The art of Moorish garden skillfully transformed the area into a jungle of many trees, exotic plants and flowering shrubs. These beautiful gardens, restored in the nineteenth century in a medieval Moorish spirit that also possess a number of Renaissance and Baroque extraordinary beauty.
A magnificent avenue of poplars leads the field, on the left, a grand staircase lined with palm up to a fountain that dispenses water from the Serra d’Alfàbia.
The tank covered with a barrel vault collects water to irrigate gardens Serra.
The house farm workers shows an example of housing popular in the nineteenth century.
The large pergola, with its fountains, is pure Renaissance style.
This large pergola leads to the grove of the finca.
Lush vegetation, but the layout carefully studied, can stroll among the palm trees, bamboo, bougainvillea, fig, orange, lemon and other plants and flowers.
The peace and quiet is disturbed only by the lapping of the water basins and fountains.
The area also has a more naturalistic part, dating from the nineteenth century, including a small pond with its wetland vegetation.
Fitted to the foot of the steps of the residence terrace you can enjoy a glass of orange or lemon juice freshly squeezed, refreshing drink in this romantic garden, dotted with water points so significant in this arid part of the island.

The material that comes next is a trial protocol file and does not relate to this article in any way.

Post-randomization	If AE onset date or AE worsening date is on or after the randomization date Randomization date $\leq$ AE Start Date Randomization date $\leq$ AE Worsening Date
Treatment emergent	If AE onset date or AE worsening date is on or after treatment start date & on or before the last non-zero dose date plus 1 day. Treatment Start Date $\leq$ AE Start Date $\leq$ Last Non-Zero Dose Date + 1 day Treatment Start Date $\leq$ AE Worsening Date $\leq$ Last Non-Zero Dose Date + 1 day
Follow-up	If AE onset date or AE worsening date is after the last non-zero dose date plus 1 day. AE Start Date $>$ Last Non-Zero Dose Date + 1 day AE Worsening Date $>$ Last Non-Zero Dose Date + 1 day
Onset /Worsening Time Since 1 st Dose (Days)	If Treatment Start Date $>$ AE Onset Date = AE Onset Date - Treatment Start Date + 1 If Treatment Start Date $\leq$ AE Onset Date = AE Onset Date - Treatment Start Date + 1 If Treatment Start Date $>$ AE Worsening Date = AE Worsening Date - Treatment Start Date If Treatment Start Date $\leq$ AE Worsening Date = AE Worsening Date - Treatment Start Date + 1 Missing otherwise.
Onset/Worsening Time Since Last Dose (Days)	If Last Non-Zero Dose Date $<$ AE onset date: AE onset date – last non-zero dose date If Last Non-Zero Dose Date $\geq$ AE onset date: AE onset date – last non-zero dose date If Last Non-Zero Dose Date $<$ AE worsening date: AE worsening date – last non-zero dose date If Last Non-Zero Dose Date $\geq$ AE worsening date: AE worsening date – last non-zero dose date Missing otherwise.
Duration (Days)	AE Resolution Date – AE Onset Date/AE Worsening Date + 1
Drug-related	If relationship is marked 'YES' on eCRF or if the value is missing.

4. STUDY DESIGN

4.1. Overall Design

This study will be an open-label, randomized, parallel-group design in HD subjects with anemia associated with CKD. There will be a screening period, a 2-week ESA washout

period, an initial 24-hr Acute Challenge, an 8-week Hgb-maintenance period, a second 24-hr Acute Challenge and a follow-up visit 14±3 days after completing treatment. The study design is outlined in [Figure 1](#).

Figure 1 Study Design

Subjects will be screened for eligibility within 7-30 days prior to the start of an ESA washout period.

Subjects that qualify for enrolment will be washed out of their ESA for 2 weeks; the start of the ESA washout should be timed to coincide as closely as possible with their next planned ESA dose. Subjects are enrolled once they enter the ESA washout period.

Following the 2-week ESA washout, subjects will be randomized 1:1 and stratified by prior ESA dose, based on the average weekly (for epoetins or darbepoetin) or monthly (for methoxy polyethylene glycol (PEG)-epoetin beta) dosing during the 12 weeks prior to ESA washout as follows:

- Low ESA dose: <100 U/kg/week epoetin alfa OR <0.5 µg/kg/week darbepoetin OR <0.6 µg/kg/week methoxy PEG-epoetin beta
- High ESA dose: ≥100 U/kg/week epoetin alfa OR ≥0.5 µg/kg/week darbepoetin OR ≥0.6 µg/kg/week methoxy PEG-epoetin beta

The former residence of the Moorish vizier of the twelfth century, it is the beautiful ceiling of the door, Mudejar, which bears an inscription that praises Allah.
The Baroque façade and porch Renaissance provides access to a patio.
The chapel overlooks the patio.
The manor’s lounges offer a fine example of old Majorcan furniture, mostly fourteenth and fifteenth centuries, as well as antiques.
Gothic seat of the fourteenth century carved oak, is presented in another room.
The antechamber is the most interesting room with its coffered ceiling wood inlaid with ivory.
The hall of the mansion.
The area also has his farm.
The olive oil mill is located in the basement of the mansion.
The area originally belonged to a Moorish vizier, Ben Abet, who had helped the future King Christian de Mallorca, Jaume I, in the reconquest of the island, and had been rewarded by the possession of the field.